Major Spoilers ahead. You’ve been warned. For a spoiler-free article, read our review.
The wreckage of a city. Carnage everywhere. An alien invasion. A world on the brink of war, uniting in the face of this horror. If any of that sounds familiar, there’s a reason. The above are all conventional elements visible across superhero fiction throughout the years, but taken together, they call back to one of the most iconic and influential books in the industry’s entire history: Watchmen. Arriving over three decades ago, the book changed the landscape of superhero comics and how they were thought about and to this day, its impact is keenly felt. Ozymandias’s grand scheme to unite a world in chaos by manufacturing an alien threat to cause carnage seemed to work and as he intended, as we still remember it all too well. But where has that led us, really? What has Watchmen‘s influence, which is in many ways Ozymandias’ influence, brought us to? And where can we go from here? These are the questions the new Peter Cannon: Thunderbolt #1 is asking, and they’re well worth asking. Starring the hero who inspired Moore, Gibbons and Higgins’ Ozymandias, it’s a pointed arrow aimed at the heart of Watchmen.
Opening with a full splash page of a face surrounded by destruction during an alien invasion, right out the gate, the book invokes the finale of Watchmen full of splash pages showcasing the carnage. And it’s no accident, it’s incredibly purposeful. The book wants you to think of Watchmen and in a lot of ways, with the opening, it almost feels like it’s picking up right where Watchmen left off with #12. But looking deeper, what else do we see? Watchmen is iconic and its iconography is most widely represented in the The Comedian’s smiley-faced yellow button surrounded by carnage, with a streak of blood on its top right corner. It’s essentially the first image one often sees of Watchmen, especially since the covers almost act as a sort of unofficial first panel for each issue. A giant full page shot of this crafted face that symbolizes simple happiness covered in blood, it’s not an image one forgets. And for the ’80s, it was an incredibly potent image that stuck. Here, from the very first page, which is a splash, the book reveals a contrasting image. Gone is the symbol of a happy face, replaced with a very real face of flesh and blood. There is no grin to be found either, only shock and horror. And much like the steak of blood on the button, a streak of blood stretches across the top right of the man’s head. It’s a powerful and ominous opening that speaks to where we are and where we’ve come from since Watchmen. Much like Watchmen‘s beginning, the image serves almost a warning sign, with the man’s eyes gleaming blue as he stares out at that which lies beyond. The creative team simply drops you into this world and warns you of what’s to come, invoking one of the most powerful images and works in the medium and genre. There’s no mistaking what this is.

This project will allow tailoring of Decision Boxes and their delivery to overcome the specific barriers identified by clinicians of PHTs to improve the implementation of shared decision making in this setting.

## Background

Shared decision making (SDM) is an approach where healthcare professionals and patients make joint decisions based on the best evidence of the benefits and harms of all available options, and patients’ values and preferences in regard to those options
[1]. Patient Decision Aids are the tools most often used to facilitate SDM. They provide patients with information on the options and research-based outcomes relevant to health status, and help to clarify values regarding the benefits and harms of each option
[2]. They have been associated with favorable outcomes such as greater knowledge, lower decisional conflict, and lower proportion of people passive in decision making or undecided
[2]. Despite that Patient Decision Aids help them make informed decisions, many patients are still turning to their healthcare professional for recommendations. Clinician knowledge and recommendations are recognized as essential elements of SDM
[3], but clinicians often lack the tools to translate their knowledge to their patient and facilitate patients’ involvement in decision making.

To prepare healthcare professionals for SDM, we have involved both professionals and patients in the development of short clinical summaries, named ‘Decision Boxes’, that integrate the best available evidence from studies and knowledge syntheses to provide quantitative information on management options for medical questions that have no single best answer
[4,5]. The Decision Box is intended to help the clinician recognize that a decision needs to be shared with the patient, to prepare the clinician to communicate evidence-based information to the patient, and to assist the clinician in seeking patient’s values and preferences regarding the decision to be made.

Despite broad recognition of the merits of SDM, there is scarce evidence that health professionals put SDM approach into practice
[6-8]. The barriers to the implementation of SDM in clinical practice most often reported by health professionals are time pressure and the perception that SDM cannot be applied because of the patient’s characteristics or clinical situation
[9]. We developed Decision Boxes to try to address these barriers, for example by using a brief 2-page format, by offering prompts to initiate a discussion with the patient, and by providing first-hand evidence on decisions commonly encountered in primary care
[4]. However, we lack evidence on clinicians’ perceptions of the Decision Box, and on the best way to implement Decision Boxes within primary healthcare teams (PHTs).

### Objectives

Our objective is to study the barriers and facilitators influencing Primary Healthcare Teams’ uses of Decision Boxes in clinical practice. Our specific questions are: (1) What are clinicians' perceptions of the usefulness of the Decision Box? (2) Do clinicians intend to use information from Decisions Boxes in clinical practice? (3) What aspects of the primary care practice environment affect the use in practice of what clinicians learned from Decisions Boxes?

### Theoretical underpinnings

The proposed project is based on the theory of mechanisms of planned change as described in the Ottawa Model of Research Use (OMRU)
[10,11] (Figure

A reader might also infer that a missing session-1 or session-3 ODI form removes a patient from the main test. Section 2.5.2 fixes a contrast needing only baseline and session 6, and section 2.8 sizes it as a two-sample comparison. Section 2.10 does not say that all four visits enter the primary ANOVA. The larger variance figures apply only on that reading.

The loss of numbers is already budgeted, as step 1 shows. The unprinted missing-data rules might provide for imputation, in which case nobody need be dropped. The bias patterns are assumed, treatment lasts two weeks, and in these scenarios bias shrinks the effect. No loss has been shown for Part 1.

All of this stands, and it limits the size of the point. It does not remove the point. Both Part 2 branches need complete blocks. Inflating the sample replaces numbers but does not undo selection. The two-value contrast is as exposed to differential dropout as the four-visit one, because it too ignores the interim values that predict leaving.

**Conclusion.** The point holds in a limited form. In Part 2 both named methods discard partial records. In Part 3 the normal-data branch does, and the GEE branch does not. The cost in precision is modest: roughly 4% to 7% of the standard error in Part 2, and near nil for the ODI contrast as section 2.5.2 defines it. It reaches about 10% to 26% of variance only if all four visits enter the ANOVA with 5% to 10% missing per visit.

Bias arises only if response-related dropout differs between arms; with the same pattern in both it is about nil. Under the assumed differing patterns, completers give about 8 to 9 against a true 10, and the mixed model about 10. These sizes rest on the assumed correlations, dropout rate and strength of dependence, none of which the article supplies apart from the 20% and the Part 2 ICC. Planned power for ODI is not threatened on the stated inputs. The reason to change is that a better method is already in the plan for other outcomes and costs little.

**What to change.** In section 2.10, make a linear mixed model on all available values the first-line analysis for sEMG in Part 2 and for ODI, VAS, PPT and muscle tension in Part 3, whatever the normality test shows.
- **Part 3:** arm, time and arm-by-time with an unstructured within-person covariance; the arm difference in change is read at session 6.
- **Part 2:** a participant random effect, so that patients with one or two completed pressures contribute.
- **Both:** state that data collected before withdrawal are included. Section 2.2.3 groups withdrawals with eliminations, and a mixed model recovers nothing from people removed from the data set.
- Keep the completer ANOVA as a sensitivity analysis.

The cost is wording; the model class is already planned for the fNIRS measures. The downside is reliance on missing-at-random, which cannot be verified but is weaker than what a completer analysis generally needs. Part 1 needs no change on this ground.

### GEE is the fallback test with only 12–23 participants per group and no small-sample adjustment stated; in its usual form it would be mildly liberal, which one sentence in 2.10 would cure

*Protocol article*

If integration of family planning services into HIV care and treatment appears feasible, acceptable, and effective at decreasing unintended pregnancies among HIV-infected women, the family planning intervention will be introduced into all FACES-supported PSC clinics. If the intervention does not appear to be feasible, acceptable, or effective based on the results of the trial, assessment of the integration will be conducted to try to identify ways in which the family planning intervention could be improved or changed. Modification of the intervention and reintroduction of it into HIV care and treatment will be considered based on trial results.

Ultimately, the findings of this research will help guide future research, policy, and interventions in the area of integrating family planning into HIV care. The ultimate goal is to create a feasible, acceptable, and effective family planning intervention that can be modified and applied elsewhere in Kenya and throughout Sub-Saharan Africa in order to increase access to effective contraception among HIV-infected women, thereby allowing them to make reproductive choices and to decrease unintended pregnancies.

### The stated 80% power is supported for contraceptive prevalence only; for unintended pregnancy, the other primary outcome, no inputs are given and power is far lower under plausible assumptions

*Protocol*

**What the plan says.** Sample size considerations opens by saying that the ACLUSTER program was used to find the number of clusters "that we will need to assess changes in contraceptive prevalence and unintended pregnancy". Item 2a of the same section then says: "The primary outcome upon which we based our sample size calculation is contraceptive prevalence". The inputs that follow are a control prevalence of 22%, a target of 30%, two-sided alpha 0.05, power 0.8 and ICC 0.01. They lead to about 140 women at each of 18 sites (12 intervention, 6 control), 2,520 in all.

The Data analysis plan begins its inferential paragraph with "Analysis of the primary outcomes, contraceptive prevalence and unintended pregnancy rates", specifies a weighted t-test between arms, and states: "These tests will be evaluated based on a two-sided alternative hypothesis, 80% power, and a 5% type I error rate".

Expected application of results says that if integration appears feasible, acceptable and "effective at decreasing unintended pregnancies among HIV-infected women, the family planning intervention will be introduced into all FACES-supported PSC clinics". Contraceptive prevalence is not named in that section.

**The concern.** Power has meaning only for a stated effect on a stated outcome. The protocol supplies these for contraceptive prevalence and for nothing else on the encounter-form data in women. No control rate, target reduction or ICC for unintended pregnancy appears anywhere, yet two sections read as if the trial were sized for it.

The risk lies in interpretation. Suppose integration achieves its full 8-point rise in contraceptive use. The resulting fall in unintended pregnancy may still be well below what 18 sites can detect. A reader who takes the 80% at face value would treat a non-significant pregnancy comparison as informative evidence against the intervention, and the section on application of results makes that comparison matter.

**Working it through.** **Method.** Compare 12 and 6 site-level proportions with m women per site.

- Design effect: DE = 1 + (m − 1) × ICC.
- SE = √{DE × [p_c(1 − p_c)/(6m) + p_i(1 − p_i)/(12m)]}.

The splash pages continue, one after the other, switching perspective to give the reader a full grasp of the scenario. Moving from the top (much like Watchmen‘s own beginning) to the bottom sides and them panning out into the distance to look at the entire big picture from a distance, every image feels purposeful and meaningful. There’s an incredible sense of movement to the book through each shot as it dynamically jumps from one page to another. All this careful build leads us back to the home of our titular hero, Thunderbolt, and as one might expect, the creative crew of Kieron Gillen, Caspar Wijngaard, Mary Safro and Hassan Otsmane-Elhaou continue to cleverly pack in both neat references and overt callbacks to Watchmen. The first time we ever meet Ozymandias in the now-classic series, there’s a storm raging outside and the first proper shot we get of him is through glass, as the rain keeps on. Peter Cannon, the man who was the basis for Adrian Veidt, is introduced in a similar fashion. From the very first page, the rain is set up and from there we get to the lovely splash that finally reveals Peter to us.